In Maryland, businessman Donald Trump has a 12 point lead over Texas Senator Ted Cruz among the likely Republican primary electorate. On the Democratic side, former Secretary of State Hillary Clinton has a wide 22 point lead over Vermont Senator Bernie Sanders among likely Democratic primary voters statewide.
“If the front-runners maintain their leads, Trump and Clinton remain on the path to securing their respective party’s nomination,” says Dr. Lee M. Miringoff, Director of The Marist College Institute for Public Opinion. “With two weeks to go to the Maryland primary, their rivals need to find a way to close the gap.”
Trump does best among likely Republican primary voters in Maryland who do not practice a religion, Tea Party supporters, earn less than $50,000 annually, or do not have a college degree. Trump and Cruz tie among white evangelical Christians. They are also competitive among those who practice a religion and women. Also noteworthy, Kasich leads by double digits among likely Republican primary voters who describe themselves as moderate.
58% of likely Republican primary voters with a candidate preference strongly support their choice of candidate. When compared with Cruz’s supporters, 51%, and Kasich’s backers, 44%, a larger proportion of Trump’s supporters, 71%, report they are firmly committed to their candidate selection.
Among likely Republican primary voters with a candidate preference, Kasich, 35%, and Cruz, 34%, are the most mentioned second choice. Trump receives 17%.
On the Democratic side, Clinton, 58%, outpaces Sanders, 36%, by 22 points among likely Democratic primary voters. Clinton leads Sanders among most demographic groups, but she does especially well among likely Democratic primary voters who are women and 45 years of age or older or African Americans. Sanders has a double-digit lead over Clinton among those who are under 45 years old.
69% of likely Democratic primary voters with a candidate preference are firmly committed to their choice of candidate. 72% of Clinton’s supporters, compared with 65% of Sanders’ backers, report they strongly support their candidate of choice.
Turning to this fall’s general election, Clinton and Sanders both have large leads over their potential Republican rivals. They have their greatest advantage when matched against Trump.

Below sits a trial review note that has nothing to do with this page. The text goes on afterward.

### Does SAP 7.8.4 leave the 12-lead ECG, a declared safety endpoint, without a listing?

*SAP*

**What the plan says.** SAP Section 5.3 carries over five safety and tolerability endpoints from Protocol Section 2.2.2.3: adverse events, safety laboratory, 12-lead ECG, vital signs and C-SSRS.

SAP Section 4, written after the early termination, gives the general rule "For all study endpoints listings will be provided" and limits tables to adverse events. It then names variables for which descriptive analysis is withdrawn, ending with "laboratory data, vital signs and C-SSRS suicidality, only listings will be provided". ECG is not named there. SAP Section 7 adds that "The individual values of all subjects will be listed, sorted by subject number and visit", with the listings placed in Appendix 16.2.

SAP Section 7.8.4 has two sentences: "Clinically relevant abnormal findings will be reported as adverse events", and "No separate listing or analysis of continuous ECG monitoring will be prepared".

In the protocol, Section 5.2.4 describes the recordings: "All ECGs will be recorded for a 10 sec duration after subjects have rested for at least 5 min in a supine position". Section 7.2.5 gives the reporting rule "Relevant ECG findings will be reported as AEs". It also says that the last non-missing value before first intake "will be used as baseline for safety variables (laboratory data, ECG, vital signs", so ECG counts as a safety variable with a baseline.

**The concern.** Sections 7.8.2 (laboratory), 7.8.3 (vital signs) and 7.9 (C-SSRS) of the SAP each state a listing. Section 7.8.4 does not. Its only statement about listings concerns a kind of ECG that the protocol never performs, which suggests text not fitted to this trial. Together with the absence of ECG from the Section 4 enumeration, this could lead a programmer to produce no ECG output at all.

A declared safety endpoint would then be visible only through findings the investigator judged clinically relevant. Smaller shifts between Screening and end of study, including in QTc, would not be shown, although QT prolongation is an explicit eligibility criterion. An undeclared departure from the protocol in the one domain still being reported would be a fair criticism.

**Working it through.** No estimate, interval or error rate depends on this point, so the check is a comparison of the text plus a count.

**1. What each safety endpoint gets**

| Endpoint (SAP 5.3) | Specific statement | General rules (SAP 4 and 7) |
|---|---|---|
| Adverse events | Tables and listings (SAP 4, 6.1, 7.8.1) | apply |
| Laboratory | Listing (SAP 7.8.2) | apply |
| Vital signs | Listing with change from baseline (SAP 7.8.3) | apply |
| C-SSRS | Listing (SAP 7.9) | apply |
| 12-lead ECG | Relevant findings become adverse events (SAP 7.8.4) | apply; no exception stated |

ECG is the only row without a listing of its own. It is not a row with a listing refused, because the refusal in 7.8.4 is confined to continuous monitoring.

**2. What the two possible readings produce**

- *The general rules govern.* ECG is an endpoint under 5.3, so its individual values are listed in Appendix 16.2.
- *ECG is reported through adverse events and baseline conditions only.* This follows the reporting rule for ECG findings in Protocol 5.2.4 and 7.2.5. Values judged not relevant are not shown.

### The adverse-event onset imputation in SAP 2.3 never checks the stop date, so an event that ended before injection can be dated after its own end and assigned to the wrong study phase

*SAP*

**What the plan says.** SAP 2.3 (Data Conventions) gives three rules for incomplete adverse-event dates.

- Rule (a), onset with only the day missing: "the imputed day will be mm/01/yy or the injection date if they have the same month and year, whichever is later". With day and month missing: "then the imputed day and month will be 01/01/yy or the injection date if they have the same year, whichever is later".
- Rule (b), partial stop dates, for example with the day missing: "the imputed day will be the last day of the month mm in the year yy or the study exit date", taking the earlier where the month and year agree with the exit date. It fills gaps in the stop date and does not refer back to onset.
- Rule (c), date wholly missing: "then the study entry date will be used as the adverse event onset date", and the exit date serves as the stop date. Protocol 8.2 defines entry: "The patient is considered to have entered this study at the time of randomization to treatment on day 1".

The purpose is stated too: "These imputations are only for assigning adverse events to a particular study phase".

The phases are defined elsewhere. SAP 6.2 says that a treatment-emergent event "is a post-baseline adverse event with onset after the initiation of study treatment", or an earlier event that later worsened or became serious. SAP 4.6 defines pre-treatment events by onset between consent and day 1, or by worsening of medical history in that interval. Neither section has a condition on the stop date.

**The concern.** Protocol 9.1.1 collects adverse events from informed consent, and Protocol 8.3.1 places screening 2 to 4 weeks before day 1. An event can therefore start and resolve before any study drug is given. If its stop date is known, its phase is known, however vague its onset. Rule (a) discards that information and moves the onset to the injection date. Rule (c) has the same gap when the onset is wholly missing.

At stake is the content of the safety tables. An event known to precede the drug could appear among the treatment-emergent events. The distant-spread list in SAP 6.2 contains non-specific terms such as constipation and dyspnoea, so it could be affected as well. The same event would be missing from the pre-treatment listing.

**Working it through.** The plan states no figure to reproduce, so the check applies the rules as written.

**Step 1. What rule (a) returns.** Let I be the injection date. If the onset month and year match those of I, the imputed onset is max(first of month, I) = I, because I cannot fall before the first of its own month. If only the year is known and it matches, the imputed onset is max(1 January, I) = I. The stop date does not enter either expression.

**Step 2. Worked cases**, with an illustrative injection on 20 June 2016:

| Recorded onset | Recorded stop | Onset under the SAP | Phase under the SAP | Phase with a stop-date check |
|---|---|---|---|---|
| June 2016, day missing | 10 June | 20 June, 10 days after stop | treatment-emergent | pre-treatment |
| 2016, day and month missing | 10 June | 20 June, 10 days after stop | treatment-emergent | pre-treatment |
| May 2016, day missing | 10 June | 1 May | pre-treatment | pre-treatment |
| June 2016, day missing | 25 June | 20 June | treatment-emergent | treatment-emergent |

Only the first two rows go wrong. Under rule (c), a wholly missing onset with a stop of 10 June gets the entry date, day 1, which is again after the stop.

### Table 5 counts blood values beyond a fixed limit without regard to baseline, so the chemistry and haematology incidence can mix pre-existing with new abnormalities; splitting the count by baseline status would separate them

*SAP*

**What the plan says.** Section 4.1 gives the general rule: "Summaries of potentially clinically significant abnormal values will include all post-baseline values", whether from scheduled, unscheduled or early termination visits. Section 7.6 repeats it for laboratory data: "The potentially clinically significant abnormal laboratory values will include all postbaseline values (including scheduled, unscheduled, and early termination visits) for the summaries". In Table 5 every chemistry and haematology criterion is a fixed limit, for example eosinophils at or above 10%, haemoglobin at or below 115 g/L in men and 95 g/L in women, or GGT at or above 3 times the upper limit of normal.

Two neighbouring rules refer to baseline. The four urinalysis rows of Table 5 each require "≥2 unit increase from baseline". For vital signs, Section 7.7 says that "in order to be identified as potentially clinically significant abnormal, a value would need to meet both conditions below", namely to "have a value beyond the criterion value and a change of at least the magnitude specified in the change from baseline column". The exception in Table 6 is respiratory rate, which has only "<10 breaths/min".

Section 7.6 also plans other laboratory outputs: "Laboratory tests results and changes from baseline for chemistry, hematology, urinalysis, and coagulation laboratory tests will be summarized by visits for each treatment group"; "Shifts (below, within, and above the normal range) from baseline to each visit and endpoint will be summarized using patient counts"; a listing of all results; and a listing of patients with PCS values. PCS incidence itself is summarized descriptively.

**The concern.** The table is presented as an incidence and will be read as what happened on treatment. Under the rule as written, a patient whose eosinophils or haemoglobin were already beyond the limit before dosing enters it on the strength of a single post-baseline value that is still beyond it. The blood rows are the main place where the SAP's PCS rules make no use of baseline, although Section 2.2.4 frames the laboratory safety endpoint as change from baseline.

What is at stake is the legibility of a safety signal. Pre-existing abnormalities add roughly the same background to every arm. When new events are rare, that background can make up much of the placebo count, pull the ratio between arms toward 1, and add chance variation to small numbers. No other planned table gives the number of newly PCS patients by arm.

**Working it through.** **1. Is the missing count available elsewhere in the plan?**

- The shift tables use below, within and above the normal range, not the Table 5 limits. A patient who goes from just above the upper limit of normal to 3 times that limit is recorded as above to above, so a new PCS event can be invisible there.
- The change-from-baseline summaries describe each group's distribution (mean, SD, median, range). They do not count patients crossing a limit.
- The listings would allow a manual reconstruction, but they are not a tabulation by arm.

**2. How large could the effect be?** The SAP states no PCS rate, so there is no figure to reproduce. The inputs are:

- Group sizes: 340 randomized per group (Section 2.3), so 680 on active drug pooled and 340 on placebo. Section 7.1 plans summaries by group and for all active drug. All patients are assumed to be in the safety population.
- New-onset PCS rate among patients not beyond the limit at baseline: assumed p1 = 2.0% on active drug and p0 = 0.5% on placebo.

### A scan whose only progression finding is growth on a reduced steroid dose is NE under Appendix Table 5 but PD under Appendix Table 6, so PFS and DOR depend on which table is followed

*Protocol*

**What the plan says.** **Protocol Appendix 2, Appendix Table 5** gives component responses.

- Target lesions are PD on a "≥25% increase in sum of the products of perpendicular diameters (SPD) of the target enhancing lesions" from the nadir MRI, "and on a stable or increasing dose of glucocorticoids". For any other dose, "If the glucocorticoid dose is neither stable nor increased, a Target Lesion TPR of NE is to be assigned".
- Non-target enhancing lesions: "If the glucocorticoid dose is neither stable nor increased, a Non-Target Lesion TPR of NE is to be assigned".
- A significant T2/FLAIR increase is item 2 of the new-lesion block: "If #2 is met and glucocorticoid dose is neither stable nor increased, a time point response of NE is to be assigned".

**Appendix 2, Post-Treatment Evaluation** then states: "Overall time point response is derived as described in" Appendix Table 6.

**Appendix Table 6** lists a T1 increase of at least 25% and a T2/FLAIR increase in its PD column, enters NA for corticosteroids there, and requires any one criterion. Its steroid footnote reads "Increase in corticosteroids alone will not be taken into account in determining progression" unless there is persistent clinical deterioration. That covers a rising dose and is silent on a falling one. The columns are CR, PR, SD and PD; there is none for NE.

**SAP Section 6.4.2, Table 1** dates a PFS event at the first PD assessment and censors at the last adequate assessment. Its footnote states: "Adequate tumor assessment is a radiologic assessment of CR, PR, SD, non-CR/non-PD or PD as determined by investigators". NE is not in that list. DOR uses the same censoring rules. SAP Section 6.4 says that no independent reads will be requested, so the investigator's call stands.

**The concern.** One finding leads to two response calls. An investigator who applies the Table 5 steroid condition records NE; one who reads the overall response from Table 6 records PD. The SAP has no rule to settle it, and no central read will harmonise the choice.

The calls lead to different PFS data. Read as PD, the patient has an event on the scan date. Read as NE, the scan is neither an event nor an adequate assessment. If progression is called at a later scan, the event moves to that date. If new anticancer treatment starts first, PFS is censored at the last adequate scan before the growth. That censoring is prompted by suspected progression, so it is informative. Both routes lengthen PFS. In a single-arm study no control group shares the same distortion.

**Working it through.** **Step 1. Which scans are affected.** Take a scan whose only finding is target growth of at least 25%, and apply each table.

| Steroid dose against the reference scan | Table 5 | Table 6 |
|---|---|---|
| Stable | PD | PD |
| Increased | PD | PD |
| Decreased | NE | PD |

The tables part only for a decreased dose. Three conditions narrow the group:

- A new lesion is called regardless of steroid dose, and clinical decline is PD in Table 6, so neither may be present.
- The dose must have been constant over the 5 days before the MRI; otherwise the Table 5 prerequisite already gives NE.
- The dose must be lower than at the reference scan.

In Maryland’s Republican primary for U.S. Senate, a majority of likely voters, 57%, are undecided. Kathy Szeliga, 20%, is ahead of Richard Douglas, 13%, and Chrys Kefalas, 9%, among likely Republican primary voters. Only 28% of likely Republican primary voters with a candidate preference strongly support their choice of candidate. 36% somewhat support their selection, and 35% say they might vote differently.
In the Democratic contest for U.S. Senate, Chris Van Hollen, 44%, and Donna Edwards, 38%, are competitive among likely Democratic primary voters. 18% are undecided. 53% of likely Democratic primary voters with a candidate preference say they strongly support their choice of candidate. Similar proportions of Edwards’ supporters, 55%, and Van Hollen’s backers, 53%, say they strongly support their candidate.
On the issues, more than two-thirds of Maryland residents, 67%, including 68% of registered voters, agree with the change in state law which decriminalizes the possession of small amounts of marijuana. 75% of Democrats, 70% of independents, and even 53% of Republicans agree with the change in the law.
There is less consensus when it comes to legalizing betting on fantasy sports websites such as Fan Duel and Draft Kings. 40% of residents, including the same proportion of registered voters, support such a proposal while 43% oppose it. 17% are undecided. While pluralities of Republicans, 48%, and Democrats, 44%, are against legalizing such behavior, a plurality of independents, 46%, support it.
A majority of Maryland adults, 59%, including the same proportion of registered voters, think the laws governing the sale of guns should be stricter. 14% say they should be less strict, and 24% report they should be kept as they are. While most Democrats, 82%, support strengthening the laws governing the sale of firearms, a plurality of Maryland’s GOP, just 36%, believes these laws should be kept as they are. A plurality of independents, 46%, think the laws should be stricter.
Both Maryland Governor Larry Hogan and President Barack Obama are highly regarded among residents statewide. More than two-thirds of Maryland adults, 67%, approve of Governor Hogan’s job performance. 15% disapprove. Looking at the job performance of President Obama, 62% of residents statewide, including 88% of likely Democratic primary voters, approve of how the president is doing his job. 31% disapprove.